I get off the plane in Tulsa Ok, ready for a weekend at a conference. The flight sent smooth from leaving Washington, DC, changing flights in Chicago, and landing in Tulsa. I met up with others from the conference that were also on the plane, got our bags, went outside the doors, and got punched in the face with the heat! It was 104 deg C! And don’t give me that ” it’s hot, but it’s a dry heat.” I’m pretty sure that is a saying the devil uses to trick people to visit him down under. I decide there is one way to handle the weekend: not be outside unless I absolutely have to. The conference is in the same hotel that we are staying anyway. Most of the meals are catered. The temp in my room is at a crisp 66 deg, C. I’m ready to take on the weekend.
Sat when exactly as planned. Did work, ate food, did not melt by going outside the hotel. Sunday morning went exactly as planned. Then, over lunch on Sunday sometime after filling up at the fajita bar, but before the tres leches cake, I was asked a question. “Have you been to Wall Street?” Seems like a random thing to ask right? Why ask the guy that lives near DC, about a place in New York, while visiting Oklahoma? Then it hits me, she means Black Wall St. Back in 1921, the Tulsa Race Riots took place. When you can find it in a history book, it is often referred to as one of the worst acts of violence in the US. After a lot of work and struggle, the area has been rebuilt. I’ve only ever read about the area in books. I’ve never been to the actual place. I lived in Germany when the Berlin wall came down. I’ve lived in places like Philadelphia and DC where I have visited time and time again places that had historical meaning.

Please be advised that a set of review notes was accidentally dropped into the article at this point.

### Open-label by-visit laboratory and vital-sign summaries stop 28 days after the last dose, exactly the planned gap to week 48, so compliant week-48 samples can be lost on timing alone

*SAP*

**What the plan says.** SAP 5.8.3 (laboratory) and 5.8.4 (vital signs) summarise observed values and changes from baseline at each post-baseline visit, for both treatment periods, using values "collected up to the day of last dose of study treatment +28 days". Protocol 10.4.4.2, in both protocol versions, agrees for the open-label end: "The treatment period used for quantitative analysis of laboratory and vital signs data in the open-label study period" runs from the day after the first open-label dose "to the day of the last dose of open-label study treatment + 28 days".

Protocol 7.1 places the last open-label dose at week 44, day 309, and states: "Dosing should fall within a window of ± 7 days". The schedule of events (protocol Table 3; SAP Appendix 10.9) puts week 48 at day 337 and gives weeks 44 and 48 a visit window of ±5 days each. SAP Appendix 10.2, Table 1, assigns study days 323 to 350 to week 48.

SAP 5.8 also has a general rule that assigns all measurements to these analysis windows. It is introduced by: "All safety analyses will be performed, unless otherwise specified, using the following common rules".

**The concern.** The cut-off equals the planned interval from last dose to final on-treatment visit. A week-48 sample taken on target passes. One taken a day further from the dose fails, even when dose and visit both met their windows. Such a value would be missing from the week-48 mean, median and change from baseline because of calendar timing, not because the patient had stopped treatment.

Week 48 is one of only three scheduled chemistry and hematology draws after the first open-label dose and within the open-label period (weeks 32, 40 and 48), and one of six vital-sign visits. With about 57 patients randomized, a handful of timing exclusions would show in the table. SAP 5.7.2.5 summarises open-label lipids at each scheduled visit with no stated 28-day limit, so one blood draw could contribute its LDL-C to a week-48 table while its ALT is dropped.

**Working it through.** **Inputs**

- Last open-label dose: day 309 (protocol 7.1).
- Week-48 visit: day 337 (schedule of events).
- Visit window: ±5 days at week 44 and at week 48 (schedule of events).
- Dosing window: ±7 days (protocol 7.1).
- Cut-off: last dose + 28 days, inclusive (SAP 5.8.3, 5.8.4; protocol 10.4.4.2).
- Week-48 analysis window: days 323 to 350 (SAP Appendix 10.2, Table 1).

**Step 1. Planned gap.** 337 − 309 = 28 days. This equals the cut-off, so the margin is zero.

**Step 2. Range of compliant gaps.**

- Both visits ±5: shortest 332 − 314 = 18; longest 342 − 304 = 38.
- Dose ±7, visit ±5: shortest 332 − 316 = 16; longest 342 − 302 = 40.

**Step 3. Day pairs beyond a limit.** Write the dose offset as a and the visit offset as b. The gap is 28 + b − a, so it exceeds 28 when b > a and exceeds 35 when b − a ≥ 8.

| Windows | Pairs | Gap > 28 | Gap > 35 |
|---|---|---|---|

That bit of history took place a 15 min walk from the hotel I’m staying. I vowed to not leave the hotel, but for this, I must make an exception. Taking an Uber crossed my mind, but I think about what I might miss on a quick drive. I guess after a day and a half of absorbing 66 deg C temps, I made it to the Greenwood district, where the riots took place. The train tracks still stood, but clearly, the rest was renewed. Modern shops lines both sides of the street. Brick shop front showcased businesses from commemorative souvenir shops to a hamburger place that seemed to stay busy. The sidewalk had metal plates that etched in them the business that used to be there, and if it was ever rebuilt. Many were not. The area is beautifully done despite the ugly history that is buried there.
I stopped into a museum about Greenwood, the riots, and the rebuilding (https://www.greenwoodrising.org/about). Reading the history of the Tulsa riots is hard, but necessary. Hearing these stories of individuals though shakes you to your soul. But I’m sure I needed it. We all need it. To really know that story. Every storyteller will attest that a story will change a person the way facts never could. I walk back to the hotel, with still more to process about what happened and what it means to me. Once back in my hotel room, I commence to colling down after my trek in the brutal temps today. Every now and again, deviating from the plan is exactly what needs to happen.